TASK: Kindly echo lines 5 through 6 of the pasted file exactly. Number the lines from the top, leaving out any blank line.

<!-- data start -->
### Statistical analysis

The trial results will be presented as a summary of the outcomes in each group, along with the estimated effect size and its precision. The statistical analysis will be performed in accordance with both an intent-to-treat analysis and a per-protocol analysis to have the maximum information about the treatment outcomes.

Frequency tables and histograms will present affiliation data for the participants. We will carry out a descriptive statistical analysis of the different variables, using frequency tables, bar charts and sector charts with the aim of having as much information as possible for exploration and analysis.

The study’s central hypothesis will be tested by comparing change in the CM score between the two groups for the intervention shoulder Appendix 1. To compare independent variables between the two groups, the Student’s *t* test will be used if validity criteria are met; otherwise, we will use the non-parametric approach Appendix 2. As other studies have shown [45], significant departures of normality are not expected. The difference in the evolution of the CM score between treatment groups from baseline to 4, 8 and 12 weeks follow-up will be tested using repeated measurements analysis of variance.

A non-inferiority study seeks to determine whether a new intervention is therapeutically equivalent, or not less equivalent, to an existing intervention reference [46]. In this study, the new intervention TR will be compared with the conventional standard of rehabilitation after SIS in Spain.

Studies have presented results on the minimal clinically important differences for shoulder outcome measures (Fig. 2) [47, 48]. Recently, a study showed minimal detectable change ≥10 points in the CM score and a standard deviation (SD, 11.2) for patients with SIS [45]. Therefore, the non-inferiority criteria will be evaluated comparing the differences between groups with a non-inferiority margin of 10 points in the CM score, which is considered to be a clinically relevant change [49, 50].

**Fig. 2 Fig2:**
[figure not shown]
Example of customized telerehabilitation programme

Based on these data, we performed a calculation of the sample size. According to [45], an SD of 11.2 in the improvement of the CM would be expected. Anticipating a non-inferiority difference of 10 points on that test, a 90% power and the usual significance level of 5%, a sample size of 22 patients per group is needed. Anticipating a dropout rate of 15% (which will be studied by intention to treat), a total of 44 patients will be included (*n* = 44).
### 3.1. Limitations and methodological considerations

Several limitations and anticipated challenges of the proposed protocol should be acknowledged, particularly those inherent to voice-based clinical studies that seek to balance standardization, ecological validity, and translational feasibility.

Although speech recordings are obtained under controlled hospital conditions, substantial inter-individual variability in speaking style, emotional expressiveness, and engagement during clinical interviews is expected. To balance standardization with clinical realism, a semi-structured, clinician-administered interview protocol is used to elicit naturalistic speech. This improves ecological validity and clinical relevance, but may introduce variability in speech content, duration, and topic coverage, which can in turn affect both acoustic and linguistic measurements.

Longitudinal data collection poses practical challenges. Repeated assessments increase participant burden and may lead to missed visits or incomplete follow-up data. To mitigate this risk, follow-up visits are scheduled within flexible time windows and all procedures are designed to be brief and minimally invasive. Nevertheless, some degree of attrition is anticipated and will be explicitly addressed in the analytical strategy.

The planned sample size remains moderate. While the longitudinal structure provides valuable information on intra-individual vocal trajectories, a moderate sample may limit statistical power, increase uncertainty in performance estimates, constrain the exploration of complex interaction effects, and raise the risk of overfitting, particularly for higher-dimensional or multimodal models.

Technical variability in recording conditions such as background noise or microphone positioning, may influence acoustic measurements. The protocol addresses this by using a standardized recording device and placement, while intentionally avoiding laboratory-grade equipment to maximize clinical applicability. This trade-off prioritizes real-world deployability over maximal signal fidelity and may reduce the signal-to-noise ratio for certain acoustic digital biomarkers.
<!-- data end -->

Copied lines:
A non-inferiority study seeks to determine whether a new intervention is therapeutically equivalent, or not less equivalent, to an existing intervention reference [46]. In this study, the new intervention TR will be compared with the conventional standard of rehabilitation after SIS in Spain.

Studies have presented results on the minimal clinically important differences for shoulder outcome measures (Fig. 2) [47, 48]. Recently, a study showed minimal detectable change ≥10 points in the CM score and a standard deviation (SD, 11.2) for patients with SIS [45]. Therefore, the non-inferiority criteria will be evaluated comparing the differences between groups with a non-inferiority margin of 10 points in the CM score, which is considered to be a clinically relevant change [49, 50].